Amoeba Research Sheds Light on Cell FormationCategory:
By: Camlynne Waring
Biology Professor Looks for Answers
David Lindsey, professor of biology and department chair, works with undergraduate and graduate biology students researching Dictyostelium discoideum, or social amoebas, in order to better understand how development occurs in animals and humans. He recently returned from a three-week sabbatical at Texas A&M University, where he spent time further researching the amoebas and their development.
“I am interested in how cells receive and respond to the signals they receive from other cells, their environment, and internally, particularly during development,” says Lindsey. “Our research using this simple model will help elucidate the molecular pathways used by higher organisms to accomplish the same goals.”
Social amoebas are ideal models. they feed on bacteria in soil and decaying leaves in order to multiply. When these solitary cells are starved, they stop reproducing and form a collective mound. This mound cultivates into a fruiting body that comprises a mass of spore cells sustained by a column of stalk cells.
“At a cellular and molecular level, this process is very similar to tissue formation in humans and uses the same types of molecules and mechanisms,” says Lindsey.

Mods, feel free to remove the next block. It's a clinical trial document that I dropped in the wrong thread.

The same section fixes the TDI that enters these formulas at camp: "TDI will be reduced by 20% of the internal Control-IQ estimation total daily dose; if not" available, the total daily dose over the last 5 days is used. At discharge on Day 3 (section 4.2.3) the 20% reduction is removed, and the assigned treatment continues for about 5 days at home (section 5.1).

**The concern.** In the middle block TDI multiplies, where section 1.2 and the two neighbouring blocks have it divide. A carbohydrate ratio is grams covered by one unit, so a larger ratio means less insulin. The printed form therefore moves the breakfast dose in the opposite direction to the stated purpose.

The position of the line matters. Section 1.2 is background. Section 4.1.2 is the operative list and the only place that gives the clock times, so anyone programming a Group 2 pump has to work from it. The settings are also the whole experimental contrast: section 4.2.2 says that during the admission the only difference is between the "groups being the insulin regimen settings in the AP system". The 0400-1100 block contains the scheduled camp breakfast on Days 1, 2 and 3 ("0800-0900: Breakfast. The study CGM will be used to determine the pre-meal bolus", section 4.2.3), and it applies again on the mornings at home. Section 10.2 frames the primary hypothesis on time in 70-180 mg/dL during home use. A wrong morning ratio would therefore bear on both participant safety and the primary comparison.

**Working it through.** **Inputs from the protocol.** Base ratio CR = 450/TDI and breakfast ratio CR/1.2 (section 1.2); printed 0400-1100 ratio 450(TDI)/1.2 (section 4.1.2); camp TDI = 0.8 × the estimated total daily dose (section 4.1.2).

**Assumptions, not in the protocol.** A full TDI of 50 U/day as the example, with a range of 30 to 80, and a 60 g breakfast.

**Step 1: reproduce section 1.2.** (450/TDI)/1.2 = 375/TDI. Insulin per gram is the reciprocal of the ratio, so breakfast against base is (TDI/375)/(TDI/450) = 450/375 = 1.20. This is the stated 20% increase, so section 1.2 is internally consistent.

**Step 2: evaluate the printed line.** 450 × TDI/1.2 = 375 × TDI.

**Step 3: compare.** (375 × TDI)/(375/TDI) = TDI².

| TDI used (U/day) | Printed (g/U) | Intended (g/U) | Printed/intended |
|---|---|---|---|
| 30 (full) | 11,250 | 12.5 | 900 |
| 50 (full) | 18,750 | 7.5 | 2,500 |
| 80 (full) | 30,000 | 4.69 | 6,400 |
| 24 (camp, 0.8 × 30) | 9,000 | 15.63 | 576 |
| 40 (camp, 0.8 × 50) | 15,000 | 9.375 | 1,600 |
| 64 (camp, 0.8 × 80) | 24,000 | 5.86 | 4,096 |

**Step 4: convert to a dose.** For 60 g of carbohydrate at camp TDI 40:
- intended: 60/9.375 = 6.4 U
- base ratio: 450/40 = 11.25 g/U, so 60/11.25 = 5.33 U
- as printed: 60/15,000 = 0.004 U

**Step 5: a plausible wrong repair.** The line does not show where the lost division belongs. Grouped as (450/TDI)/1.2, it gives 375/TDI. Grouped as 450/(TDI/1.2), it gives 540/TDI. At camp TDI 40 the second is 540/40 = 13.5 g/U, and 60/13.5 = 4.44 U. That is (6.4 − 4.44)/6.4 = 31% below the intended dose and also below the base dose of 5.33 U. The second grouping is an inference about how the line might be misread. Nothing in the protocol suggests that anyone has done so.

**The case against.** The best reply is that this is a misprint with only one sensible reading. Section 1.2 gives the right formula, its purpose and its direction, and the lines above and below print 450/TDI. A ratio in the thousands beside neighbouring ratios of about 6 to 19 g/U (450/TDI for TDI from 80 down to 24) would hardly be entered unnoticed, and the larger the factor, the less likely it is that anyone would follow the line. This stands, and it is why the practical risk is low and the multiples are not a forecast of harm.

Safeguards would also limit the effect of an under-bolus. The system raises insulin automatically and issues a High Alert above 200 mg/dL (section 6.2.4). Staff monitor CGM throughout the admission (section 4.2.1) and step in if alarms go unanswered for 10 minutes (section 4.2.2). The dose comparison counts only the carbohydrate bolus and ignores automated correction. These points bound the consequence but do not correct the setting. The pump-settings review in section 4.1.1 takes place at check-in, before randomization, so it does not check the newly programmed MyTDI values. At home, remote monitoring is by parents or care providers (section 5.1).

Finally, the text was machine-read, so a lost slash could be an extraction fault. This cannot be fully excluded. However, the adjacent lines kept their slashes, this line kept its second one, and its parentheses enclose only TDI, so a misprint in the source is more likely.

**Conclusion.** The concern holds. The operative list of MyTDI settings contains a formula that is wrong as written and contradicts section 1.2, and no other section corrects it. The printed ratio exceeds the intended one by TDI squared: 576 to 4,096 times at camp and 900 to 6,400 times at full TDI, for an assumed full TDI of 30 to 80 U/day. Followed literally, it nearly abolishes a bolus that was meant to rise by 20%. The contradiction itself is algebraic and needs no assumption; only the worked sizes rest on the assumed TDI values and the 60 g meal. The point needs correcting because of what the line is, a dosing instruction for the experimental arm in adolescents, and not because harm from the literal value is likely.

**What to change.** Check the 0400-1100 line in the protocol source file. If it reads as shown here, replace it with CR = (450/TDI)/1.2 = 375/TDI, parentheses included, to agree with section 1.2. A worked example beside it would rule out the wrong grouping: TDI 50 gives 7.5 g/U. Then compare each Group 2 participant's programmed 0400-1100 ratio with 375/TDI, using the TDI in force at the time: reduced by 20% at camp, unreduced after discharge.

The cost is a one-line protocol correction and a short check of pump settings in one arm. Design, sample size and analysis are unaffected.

This kind of research can have valuable implications on the future. Understanding how the amoebas develop and change can help researchers understand how stem cells stop growing and transition into different types of blood cells. In addition, defects in the transition process have been implicated in a range of human disorders, including tumor formation and neurodegenerative diseases. Perhaps by understanding these processes better, preventative medicine and treatment can be more effective.
Students also benefit from research by obtaining credible research experiences and then presenting their findings at conferences. Lindsey does his best to make sure students are prepared for their next phase of academic life.
“We do that in part by being professionally active and providing students with research opportunities that can develop their practical and intellectual skills, and give them an awareness of and confidence for the profes- sional world,” Lindsey says.
Though he has spent years guiding students in this research, Lindsey doesn’t envision stopping anytime soon.
“It really doesn’t end,” he says. “there is always the next question.”
Published March 27, 2013